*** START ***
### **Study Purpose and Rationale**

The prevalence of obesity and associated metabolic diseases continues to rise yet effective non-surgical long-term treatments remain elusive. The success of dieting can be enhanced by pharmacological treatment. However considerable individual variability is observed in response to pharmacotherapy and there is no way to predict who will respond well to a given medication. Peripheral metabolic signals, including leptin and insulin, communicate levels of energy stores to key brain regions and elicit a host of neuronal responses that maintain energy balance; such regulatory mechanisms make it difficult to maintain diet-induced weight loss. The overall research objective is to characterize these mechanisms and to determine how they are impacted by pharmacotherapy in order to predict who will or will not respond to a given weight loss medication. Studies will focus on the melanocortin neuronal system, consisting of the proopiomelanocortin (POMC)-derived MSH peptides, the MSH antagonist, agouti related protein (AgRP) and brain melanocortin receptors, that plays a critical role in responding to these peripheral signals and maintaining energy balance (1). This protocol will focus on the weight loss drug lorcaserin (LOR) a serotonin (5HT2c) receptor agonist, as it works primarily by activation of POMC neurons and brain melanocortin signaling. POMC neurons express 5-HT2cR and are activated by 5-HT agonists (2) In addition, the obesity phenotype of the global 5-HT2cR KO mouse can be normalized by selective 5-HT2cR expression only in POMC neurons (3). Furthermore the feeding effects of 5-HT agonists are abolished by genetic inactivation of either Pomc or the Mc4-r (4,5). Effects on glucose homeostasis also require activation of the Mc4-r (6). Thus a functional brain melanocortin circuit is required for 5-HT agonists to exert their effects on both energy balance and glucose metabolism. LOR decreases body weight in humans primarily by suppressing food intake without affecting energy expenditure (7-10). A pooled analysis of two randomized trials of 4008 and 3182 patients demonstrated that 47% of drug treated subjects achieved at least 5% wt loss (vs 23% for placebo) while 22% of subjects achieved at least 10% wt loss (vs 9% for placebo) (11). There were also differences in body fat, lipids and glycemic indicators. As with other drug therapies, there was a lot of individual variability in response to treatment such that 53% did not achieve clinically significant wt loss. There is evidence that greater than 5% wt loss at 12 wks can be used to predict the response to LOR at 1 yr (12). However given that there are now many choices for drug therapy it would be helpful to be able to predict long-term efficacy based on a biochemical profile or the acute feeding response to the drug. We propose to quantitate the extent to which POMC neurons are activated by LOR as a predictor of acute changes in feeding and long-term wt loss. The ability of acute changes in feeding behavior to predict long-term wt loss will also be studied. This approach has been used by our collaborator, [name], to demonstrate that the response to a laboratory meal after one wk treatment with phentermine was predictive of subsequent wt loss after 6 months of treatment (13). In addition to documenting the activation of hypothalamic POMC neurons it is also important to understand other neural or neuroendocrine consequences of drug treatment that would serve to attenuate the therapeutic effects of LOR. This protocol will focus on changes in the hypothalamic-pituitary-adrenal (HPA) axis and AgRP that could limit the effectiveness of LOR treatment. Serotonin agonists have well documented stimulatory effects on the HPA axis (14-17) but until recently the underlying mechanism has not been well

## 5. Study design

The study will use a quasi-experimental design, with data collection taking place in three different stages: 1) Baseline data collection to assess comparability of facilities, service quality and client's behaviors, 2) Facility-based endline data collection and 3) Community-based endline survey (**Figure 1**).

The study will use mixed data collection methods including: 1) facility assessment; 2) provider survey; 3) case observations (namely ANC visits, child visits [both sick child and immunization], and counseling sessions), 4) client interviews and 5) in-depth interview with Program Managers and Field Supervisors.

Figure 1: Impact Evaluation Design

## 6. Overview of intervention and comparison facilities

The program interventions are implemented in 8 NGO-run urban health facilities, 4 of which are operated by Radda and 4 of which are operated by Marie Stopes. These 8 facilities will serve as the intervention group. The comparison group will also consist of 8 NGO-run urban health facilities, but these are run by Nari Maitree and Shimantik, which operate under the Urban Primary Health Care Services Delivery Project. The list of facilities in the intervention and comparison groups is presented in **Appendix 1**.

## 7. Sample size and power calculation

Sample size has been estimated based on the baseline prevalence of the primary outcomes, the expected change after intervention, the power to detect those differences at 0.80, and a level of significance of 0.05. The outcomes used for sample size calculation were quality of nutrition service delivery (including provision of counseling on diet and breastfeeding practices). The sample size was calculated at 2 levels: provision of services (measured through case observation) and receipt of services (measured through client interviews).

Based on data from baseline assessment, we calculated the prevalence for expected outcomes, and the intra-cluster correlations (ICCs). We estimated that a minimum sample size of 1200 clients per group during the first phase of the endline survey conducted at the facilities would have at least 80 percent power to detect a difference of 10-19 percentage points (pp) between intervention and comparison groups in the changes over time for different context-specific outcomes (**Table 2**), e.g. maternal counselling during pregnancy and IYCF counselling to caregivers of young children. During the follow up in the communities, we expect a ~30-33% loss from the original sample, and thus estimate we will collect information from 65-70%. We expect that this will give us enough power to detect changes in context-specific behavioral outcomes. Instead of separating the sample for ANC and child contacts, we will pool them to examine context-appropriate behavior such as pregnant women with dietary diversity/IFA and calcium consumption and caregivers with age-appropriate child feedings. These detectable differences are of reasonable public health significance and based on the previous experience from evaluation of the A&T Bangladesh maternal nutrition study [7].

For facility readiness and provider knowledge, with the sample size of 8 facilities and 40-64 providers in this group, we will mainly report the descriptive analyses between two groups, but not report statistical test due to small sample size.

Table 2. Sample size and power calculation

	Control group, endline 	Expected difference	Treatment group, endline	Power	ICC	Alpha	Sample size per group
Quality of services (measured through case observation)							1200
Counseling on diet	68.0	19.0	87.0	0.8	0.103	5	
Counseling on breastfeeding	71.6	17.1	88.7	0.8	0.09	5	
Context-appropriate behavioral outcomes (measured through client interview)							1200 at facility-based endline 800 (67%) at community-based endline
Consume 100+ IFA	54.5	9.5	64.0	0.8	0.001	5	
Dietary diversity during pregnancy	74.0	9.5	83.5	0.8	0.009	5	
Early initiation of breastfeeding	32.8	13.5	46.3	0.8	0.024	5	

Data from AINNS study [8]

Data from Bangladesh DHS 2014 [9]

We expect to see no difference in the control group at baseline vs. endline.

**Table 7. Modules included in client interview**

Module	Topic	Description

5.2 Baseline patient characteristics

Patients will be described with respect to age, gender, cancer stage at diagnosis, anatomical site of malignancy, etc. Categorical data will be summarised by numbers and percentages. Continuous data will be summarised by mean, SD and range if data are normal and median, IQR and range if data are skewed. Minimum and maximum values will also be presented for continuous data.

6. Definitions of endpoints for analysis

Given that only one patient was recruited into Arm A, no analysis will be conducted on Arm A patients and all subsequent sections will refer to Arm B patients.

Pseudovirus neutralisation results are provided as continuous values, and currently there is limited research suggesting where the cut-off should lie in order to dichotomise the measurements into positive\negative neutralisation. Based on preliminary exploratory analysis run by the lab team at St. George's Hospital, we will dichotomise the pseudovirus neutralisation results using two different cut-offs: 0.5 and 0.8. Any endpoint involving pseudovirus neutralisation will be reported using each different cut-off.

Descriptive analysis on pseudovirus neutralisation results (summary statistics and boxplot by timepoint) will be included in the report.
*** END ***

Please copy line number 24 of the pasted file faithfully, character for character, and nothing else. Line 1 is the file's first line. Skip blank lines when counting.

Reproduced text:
We expect to see no difference in the control group at baseline vs. endline.